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Saturday, June 20, 2015

Field of Planetary Dreams

On the evening of May 29, 2015, the Insight Observatory and Cotuit Library staff had the pleasure of hosting a planet observing session opened to the public in Cotuit, MA, a village of the town of Barnstable located on Cape Cod. The event was attended by around 20 people of all different ages and as young as 3 years old. These folks were eager to get their first telescopic view of the planets Venus, Jupiter, and Saturn as well as the gibbous Moon. 

The youngest attendee got her first  look at the Moon through a telescope.
The youngest attendee got her first
look at the Moon through a telescope.

Several telescopes that were provided by the Cotuit Library and Insight Observatory were set up just behind the pitcher's mound at Lowell Park, the baseball field that is the home of the Cotuit Kettleers. The Kettleers baseball organization was very generous to allow this observing session to take place on their home field. Due to the phase of the moon almost being full, the observing session was focused on observing the planets that were visible and the moon itself.

The first target of the evening was the planet Venus which was starting to dip down towards the west just after twilight. Insight staff member, Harry Hammond was manning the library's 8" Dobsonian telescope (which is available for checkout for those who have a Cotuit Library card) and I had the control of Insight Observatory's 10" Dobsonian telescope. When our guests were viewing the planet, they would shout out with tones of astonishment "It looks like it has a phase like "the moon". We only see a little over half of it".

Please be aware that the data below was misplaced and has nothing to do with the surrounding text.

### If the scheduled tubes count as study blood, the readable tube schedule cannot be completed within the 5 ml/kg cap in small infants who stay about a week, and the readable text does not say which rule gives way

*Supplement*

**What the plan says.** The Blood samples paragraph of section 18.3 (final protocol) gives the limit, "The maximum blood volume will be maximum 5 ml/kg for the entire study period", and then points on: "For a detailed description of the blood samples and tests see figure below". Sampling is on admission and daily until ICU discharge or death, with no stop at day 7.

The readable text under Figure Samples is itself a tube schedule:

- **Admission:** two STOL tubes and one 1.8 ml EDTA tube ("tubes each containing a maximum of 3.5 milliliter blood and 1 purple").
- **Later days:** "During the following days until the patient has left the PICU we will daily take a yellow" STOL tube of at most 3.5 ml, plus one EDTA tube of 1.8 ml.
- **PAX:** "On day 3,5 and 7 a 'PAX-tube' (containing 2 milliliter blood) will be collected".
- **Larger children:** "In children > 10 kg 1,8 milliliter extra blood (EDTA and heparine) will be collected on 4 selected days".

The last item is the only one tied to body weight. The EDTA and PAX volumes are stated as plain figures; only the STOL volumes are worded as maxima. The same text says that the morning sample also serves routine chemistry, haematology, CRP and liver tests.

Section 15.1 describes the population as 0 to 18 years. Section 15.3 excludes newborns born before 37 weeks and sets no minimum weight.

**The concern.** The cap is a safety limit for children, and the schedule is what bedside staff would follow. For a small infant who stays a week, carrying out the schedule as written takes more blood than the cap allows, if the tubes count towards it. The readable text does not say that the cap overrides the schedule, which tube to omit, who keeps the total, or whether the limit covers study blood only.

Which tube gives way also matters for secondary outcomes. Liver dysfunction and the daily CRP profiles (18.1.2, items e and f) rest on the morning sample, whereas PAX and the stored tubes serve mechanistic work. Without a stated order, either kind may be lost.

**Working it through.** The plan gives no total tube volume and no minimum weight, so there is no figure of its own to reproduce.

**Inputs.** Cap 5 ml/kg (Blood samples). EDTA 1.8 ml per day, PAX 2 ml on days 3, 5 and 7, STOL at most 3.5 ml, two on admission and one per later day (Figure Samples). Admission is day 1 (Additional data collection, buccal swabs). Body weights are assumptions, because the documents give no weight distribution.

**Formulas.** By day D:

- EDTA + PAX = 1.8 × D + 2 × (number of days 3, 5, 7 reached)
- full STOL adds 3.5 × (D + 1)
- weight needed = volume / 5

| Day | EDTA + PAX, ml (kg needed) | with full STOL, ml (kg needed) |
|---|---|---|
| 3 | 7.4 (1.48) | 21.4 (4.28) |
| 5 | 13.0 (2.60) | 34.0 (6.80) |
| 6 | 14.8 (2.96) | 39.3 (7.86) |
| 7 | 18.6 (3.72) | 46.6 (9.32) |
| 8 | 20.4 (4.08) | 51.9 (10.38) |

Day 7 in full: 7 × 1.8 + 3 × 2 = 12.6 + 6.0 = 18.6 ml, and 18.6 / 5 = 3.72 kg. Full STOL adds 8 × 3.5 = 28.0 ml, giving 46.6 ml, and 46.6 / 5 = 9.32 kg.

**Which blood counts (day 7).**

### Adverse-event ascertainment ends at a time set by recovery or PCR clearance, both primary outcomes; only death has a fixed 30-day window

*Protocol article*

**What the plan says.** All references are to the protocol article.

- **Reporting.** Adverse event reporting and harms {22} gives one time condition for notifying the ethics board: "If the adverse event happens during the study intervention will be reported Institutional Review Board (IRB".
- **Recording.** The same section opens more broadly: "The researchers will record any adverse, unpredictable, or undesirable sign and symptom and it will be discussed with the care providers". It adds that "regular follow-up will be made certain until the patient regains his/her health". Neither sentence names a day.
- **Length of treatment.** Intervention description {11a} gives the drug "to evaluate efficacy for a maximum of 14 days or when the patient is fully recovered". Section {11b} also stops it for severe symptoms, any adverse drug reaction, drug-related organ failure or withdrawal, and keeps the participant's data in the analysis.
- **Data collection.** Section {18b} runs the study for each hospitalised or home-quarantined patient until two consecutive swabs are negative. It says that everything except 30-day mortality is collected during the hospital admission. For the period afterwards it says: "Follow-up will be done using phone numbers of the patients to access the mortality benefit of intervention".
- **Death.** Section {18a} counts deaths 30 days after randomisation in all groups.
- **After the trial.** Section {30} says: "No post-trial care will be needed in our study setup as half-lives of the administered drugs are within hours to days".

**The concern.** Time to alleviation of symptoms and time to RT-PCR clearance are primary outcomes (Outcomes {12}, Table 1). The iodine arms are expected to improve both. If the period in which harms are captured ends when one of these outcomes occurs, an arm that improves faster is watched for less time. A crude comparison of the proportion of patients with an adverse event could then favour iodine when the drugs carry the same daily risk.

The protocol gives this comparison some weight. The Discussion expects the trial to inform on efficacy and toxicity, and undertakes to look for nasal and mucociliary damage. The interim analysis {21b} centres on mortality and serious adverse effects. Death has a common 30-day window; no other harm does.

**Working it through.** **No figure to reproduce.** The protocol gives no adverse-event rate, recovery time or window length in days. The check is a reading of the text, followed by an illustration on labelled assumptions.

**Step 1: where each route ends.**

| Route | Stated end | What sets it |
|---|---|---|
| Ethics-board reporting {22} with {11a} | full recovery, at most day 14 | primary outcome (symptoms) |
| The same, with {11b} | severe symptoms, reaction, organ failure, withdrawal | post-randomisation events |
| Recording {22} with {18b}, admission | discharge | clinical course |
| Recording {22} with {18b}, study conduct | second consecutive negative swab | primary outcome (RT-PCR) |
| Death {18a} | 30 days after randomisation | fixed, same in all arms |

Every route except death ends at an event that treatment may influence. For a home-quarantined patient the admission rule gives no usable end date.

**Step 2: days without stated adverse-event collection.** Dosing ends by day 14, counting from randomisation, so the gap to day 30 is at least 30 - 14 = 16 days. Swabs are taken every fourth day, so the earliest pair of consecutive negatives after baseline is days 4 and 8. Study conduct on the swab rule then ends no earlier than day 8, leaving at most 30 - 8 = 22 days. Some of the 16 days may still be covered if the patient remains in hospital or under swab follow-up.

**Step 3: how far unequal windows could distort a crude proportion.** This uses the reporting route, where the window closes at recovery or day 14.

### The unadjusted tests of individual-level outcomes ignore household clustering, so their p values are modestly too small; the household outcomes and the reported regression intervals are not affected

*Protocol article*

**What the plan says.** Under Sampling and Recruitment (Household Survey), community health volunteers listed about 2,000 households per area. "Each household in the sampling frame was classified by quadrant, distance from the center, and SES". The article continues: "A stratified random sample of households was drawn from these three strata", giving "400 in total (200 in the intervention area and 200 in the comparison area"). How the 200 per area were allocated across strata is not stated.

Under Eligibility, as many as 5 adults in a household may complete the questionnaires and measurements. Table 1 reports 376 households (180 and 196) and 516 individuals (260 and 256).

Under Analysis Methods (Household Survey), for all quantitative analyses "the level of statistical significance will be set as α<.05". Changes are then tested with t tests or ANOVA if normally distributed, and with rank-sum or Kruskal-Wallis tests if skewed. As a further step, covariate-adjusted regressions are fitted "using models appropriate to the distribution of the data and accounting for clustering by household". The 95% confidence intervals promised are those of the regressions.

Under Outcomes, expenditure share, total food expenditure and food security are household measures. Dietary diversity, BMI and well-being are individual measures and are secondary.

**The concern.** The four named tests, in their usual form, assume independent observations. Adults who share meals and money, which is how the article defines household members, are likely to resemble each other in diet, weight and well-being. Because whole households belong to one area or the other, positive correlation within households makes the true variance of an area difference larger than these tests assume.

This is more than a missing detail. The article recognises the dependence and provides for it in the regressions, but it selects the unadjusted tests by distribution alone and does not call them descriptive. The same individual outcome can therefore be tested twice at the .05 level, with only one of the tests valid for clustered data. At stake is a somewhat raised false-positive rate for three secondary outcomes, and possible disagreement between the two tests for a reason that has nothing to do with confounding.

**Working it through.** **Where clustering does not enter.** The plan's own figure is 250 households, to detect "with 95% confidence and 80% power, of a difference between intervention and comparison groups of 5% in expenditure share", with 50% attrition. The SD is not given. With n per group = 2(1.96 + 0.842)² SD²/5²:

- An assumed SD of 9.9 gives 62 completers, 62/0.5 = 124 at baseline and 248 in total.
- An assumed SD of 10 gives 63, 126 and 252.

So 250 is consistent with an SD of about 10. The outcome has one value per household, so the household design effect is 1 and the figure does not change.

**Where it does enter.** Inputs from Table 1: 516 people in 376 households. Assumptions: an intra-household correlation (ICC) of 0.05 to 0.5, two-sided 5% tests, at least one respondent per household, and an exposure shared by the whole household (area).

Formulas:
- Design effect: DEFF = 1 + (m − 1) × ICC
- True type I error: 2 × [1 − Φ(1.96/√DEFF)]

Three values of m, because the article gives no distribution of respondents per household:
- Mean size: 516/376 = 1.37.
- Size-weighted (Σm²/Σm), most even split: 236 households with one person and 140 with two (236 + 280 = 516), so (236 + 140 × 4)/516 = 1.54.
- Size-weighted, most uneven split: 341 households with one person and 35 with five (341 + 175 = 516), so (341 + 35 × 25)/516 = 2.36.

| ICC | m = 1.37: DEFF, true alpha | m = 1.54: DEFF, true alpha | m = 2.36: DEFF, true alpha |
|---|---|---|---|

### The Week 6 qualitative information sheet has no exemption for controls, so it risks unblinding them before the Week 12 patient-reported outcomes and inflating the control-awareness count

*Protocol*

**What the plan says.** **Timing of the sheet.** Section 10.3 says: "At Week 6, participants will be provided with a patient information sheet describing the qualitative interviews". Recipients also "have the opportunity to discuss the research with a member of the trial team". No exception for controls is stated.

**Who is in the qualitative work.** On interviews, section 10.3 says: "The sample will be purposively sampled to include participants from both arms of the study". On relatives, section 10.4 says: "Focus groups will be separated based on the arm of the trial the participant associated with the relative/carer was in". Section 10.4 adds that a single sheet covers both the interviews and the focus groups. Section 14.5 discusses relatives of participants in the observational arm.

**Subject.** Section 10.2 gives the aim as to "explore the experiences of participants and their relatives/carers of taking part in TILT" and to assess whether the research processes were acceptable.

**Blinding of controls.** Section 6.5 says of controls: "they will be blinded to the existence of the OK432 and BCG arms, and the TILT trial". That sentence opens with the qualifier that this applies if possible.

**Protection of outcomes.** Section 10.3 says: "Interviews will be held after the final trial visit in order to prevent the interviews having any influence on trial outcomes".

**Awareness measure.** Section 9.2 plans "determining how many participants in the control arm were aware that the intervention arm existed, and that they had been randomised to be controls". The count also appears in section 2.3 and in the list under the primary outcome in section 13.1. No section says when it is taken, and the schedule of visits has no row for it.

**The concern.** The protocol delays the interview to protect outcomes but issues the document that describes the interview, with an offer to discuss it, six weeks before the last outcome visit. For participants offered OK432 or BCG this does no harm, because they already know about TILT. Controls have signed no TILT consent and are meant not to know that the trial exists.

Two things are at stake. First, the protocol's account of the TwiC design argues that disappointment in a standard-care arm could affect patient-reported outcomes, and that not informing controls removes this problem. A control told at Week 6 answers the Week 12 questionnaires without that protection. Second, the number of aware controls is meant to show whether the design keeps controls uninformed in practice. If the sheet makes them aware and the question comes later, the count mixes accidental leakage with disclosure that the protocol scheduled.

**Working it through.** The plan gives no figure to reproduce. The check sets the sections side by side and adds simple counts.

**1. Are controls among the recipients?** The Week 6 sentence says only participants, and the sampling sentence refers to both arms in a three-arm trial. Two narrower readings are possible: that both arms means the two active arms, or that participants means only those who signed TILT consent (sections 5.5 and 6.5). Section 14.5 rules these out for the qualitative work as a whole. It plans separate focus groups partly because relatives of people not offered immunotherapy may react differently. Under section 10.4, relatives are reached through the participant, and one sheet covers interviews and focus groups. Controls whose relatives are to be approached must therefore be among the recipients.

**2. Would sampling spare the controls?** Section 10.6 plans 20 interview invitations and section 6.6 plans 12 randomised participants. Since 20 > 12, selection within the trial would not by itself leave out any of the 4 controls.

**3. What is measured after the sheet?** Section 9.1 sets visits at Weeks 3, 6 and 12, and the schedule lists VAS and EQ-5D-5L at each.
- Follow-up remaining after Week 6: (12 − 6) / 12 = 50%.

We then moved on to Jupiter, about 20 degrees east of Venus. I figured that the excitement of seeing 4 of the giant planet's moons was going to be the highlight of viewing this planet, however, it was the equatorial cloud belts that the observers could see on the planet's disk that amazed them most.

Then there was the bright gibbous moon farther east from Jupiter that was waiting to be viewed by everyone. The "Wow Factor" here was wonderful! The observers could not believe the detail they were seeing on the lunar surface. Two of the Moon's most prominent craters, Copernicus and Clavius stood out very prominently.

Now for the grand finale, Saturn had just risen above the trees toward the east, so we guided both telescopes toward the ringed planet and because Saturn had recently reached opposition, the view was spectacular with Cassini's division obviously visible separating the rings. One observer said, "I thought I would never see the rings of Saturn in my lifetime, thank you!"

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